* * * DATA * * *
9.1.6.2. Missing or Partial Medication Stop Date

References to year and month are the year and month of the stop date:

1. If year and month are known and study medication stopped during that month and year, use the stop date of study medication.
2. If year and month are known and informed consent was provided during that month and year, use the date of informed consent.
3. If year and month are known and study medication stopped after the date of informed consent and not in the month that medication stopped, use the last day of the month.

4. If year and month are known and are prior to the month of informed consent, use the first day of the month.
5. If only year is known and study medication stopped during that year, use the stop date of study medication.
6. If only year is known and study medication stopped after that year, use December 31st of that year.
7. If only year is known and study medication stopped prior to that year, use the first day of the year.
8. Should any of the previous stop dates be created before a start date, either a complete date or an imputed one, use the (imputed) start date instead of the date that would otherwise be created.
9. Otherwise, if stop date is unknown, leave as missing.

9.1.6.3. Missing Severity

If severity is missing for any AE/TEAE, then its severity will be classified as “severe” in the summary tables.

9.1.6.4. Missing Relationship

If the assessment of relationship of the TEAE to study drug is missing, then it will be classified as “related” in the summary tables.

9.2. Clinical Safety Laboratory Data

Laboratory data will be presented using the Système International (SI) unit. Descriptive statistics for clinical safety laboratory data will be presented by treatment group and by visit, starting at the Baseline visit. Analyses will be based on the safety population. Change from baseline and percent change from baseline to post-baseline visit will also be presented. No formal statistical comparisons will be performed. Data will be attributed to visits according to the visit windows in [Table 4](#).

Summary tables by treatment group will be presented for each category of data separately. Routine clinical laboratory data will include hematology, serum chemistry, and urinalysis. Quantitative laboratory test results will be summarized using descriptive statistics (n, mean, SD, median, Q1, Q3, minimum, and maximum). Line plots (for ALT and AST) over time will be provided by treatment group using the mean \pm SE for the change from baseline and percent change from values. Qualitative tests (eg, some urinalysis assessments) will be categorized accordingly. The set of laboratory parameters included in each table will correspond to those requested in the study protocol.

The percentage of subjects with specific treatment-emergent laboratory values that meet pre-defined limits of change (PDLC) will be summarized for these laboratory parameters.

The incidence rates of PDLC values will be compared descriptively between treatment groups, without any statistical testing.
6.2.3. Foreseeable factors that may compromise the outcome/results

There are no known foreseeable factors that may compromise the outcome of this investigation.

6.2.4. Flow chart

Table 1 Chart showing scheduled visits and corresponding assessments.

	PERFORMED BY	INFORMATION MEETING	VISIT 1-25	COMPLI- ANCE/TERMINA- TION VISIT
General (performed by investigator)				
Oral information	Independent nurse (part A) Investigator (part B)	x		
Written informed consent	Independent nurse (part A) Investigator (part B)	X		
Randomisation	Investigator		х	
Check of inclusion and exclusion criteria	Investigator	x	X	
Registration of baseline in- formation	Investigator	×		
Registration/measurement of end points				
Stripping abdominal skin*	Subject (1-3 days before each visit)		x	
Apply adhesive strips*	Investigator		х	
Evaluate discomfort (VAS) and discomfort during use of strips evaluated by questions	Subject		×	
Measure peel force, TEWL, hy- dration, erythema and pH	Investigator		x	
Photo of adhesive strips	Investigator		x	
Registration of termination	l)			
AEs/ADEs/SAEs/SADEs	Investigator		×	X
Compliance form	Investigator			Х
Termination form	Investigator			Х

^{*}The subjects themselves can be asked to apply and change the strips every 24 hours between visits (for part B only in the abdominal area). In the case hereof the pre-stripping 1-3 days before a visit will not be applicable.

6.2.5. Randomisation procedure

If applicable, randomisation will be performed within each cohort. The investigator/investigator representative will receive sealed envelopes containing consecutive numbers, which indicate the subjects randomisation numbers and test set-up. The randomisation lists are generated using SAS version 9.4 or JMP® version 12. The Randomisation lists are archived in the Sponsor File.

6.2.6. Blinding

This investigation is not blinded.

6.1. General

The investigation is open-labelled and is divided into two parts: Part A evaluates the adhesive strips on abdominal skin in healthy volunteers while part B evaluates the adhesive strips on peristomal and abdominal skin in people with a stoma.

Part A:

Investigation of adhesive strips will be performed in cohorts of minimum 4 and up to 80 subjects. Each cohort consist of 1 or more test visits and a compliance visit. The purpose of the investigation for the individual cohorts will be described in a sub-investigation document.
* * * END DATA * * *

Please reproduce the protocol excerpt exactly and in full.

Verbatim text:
9.1.6.2. Missing or Partial Medication Stop Date

References to year and month are the year and month of the stop date:

1. If year and month are known and study medication stopped during that month and year, use the stop date of study medication.
2. If year and month are known and informed consent was provided during that month and year, use the date of informed consent.
3. If year and month are known and study medication stopped after the date of informed consent and not in the month that medication stopped, use the last day of the month.

4. If year and month are known and are prior to the month of informed consent, use the first day of the month.
5. If only year is known and study medication stopped during that year, use the stop date of study medication.
6. If only year is known and study medication stopped after that year, use December 31st of that year.
7. If only year is known and study medication stopped prior to that year, use the first day of the year.
8. Should any of the previous stop dates be created before a start date, either a complete date or an imputed one, use the (imputed) start date instead of the date that would otherwise be created.
9. Otherwise, if stop date is unknown, leave as missing.

9.1.6.3. Missing Severity

If severity is missing for any AE/TEAE, then its severity will be classified as “severe” in the summary tables.

9.1.6.4. Missing Relationship

If the assessment of relationship of the TEAE to study drug is missing, then it will be classified as “related” in the summary tables.

9.2. Clinical Safety Laboratory Data

Laboratory data will be presented using the Système International (SI) unit. Descriptive statistics for clinical safety laboratory data will be presented by treatment group and by visit, starting at the Baseline visit. Analyses will be based on the safety population. Change from baseline and percent change from baseline to post-baseline visit will also be presented. No formal statistical comparisons will be performed. Data will be attributed to visits according to the visit windows in [Table 4](#).

Summary tables by treatment group will be presented for each category of data separately. Routine clinical laboratory data will include hematology, serum chemistry, and urinalysis. Quantitative laboratory test results will be summarized using descriptive statistics (n, mean, SD, median, Q1, Q3, minimum, and maximum). Line plots (for ALT and AST) over time will be provided by treatment group using the mean \pm SE for the change from baseline and percent change from values. Qualitative tests (eg, some urinalysis assessments) will be categorized accordingly. The set of laboratory parameters included in each table will correspond to those requested in the study protocol.

The percentage of subjects with specific treatment-emergent laboratory values that meet pre-defined limits of change (PDLC) will be summarized for these laboratory parameters.

The incidence rates of PDLC values will be compared descriptively between treatment groups, without any statistical testing.
6.2.3. Foreseeable factors that may compromise the outcome/results

There are no known foreseeable factors that may compromise the outcome of this investigation.

6.2.4. Flow chart

Table 1 Chart showing scheduled visits and corresponding assessments.

	PERFORMED BY	INFORMATION MEETING	VISIT 1-25	COMPLI- ANCE/TERMINA- TION VISIT
General (performed by investigator)				
Oral information	Independent nurse (part A) Investigator (part B)	x		
Written informed consent	Independent nurse (part A) Investigator (part B)	X		
Randomisation	Investigator		х	
Check of inclusion and exclusion criteria	Investigator	x	X	
Registration of baseline in- formation	Investigator	×		
Registration/measurement of end points				
Stripping abdominal skin*	Subject (1-3 days before each visit)		x	
Apply adhesive strips*	Investigator		х	
Evaluate discomfort (VAS) and discomfort during use of strips evaluated by questions	Subject		×	
Measure peel force, TEWL, hy- dration, erythema and pH	Investigator		x	
Photo of adhesive strips	Investigator		x	
Registration of termination	l)			
AEs/ADEs/SAEs/SADEs	Investigator		×	X
Compliance form	Investigator			Х
Termination form	Investigator			Х

^{*}The subjects themselves can be asked to apply and change the strips every 24 hours between visits (for part B only in the abdominal area). In the case hereof the pre-stripping 1-3 days before a visit will not be applicable.

6.2.5. Randomisation procedure

If applicable, randomisation will be performed within each cohort. The investigator/investigator representative will receive sealed envelopes containing consecutive numbers, which indicate the subjects randomisation numbers and test set-up. The randomisation lists are generated using SAS version 9.4 or JMP® version 12. The Randomisation lists are archived in the Sponsor File.

6.2.6. Blinding

This investigation is not blinded.

6.1. General

The investigation is open-labelled and is divided into two parts: Part A evaluates the adhesive strips on abdominal skin in healthy volunteers while part B evaluates the adhesive strips on peristomal and abdominal skin in people with a stoma.

Part A:

Investigation of adhesive strips will be performed in cohorts of minimum 4 and up to 80 subjects. Each cohort consist of 1 or more test visits and a compliance visit. The purpose of the investigation for the individual cohorts will be described in a sub-investigation document.